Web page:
The Greenfield Opera House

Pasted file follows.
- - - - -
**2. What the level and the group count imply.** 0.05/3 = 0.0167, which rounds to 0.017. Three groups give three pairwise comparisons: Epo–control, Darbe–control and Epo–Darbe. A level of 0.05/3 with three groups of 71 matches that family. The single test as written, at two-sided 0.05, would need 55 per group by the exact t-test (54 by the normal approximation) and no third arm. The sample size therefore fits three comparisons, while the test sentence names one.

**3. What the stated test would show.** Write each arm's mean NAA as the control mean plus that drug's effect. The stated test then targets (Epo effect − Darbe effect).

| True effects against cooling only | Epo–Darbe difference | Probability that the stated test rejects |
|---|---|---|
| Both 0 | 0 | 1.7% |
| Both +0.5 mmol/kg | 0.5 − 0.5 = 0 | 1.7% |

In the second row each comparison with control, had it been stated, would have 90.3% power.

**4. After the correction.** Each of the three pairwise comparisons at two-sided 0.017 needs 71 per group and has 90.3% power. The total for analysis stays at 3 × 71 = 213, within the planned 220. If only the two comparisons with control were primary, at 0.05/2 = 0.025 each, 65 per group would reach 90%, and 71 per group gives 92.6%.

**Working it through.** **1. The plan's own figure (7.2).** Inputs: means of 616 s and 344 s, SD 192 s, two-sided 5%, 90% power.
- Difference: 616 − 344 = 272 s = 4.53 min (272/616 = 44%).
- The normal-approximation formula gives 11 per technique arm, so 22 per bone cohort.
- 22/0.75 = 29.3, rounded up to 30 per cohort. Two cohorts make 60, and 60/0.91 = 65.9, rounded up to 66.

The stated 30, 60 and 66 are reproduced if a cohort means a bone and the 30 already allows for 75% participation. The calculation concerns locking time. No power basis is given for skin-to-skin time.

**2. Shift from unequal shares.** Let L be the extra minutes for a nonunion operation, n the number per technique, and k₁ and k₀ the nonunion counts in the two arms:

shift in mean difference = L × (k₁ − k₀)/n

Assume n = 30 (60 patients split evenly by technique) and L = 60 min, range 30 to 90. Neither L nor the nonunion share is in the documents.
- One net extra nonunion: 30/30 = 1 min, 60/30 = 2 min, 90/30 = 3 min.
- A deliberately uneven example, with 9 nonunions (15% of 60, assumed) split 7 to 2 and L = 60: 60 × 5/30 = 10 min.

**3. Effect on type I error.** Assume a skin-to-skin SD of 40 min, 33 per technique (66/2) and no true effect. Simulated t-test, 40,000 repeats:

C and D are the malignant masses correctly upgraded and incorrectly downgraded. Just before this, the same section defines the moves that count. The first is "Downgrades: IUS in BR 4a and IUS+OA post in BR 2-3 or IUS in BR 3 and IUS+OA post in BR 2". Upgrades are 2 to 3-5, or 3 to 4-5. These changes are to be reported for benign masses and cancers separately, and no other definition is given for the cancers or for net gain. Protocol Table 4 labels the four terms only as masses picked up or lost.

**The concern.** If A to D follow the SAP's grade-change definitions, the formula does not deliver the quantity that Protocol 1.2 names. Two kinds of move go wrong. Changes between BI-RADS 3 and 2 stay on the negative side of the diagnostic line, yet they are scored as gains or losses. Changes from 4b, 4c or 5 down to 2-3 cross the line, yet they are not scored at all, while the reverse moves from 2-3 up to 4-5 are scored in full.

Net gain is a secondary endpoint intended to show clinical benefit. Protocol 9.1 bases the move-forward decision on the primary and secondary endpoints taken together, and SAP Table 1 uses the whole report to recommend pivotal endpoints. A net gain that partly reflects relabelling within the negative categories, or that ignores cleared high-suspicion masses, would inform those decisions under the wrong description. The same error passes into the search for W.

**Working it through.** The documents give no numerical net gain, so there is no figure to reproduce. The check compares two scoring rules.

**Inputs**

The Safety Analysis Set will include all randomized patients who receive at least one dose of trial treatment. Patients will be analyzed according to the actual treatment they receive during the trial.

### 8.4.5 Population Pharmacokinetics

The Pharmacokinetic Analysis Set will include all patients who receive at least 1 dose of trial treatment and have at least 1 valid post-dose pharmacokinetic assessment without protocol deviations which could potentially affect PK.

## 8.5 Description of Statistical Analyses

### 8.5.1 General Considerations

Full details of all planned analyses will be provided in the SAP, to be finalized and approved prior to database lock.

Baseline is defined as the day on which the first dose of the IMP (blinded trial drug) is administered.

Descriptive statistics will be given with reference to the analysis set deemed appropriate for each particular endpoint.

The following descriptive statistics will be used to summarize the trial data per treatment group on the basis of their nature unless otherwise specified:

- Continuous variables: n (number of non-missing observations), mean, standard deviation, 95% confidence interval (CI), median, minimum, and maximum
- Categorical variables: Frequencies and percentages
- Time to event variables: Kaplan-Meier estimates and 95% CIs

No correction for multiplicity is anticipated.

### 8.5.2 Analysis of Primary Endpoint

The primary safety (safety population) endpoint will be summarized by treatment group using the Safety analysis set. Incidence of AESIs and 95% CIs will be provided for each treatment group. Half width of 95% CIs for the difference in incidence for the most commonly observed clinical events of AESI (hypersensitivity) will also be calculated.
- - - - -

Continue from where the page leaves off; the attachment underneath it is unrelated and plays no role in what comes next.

((Frank) We’re back. (Deb) Frank, you did, was it last year, who can keep up with the time, you featured a lot of the opera houses throughout the state. So you’re really familiar with the history of how the opera houses came to be. (Frank) Opera houses were kind of the mark of culture in a town. A lot of it was whether they had a railroad or not too. (Deb) Right. (Frank) They would build a church, a school, an opera house and then they — (Deb) Called it a town. (Frank) Called at the town [laughs]. Well, because if you think of it, [laughs] they didn’t have a radio or TV. They had an opera house that many times served as their city meeting hall. Then there were a lot of travelling groups that came through and that was their entertainment, it’s like, Hey, let’s go. Let’s go. (Deb) One of my favorite movies, and most of my buddies who are fans of westerns, the movie Tombstone. Of course it’s a great scene in the movie Tombstone where you got the travelling troop that’s performing for all these rowdy cowboys, very, very accurate. That’s a great little scene. You’ve got them doing the Shakespearean stuff and singing and just doing little bits of vignettes. That’s very typical of what those opera houses would have, the kind of shows they would’ve had. (Frank) Yes. Well, and like I said, the railroads had a lot to do with it too. Because there were a lot of touring companies that of course were actually owned by the railroads and they would go town to town and perform as well. (Deb) That would encourage, like you said, foster culture and all kinds of good times. We’re going to share the story of one of those opera houses that the community has come together to preserve and restore. There’s communities all over Kansas doing this and with very limited budgets. It’s just an amazing story, in every case of the community coming together to save that very central part of what made them a town. Let’s take a look at the Grainfield Opera House. For most of its existence, the Grainfield Opera House, located on 3rd and Main, has been used as a community center. Designed to accommodate a variety of commercial and social uses, the building represents the early optimism and subsequent fortunes of Grainfield and the surrounding agricultural territory. In fact, the town takes its name from the area wheat fields. Construction began on the Opera House in 1887. The basement was dug and the dirt was used to grade the streets. The limestone was shipped from the Bunker Hill area and the brick came from the kiln northwest of town. The ornate cast iron facade was manufactured by the Mesker Brothers of St Louis and was shipped westward by rail. Local workmen assembled and attached it to the structure. In 1888, the Opera House began renting space to local businesses. The newspaper, mercantile and general merchandise stores, a harness shop, doctors office, hardware store, and, subsequently, auto store and a car dealership. It also housed the Masonic Lodge. Vaudeville troupes, hypnotists, comedians, and boxers were among the entertainers that frequented the stage. Most of the stock companies arrived by rail and stayed three to five nights. Those coming to dances often arrived before sundown, danced until midnight, then went to the hotel for a meal, and returned to dance until daylight. Renovated and preserved, the Opera House is once again the center of the small town. Grainfield boasts a population of about 300 souls. The Opera House is on the National Register of Historic Places. Weddings, anniversary dinners, and family reunions, any of the reasons that people come together, all of those events take advantage of this historic Gove County landmark.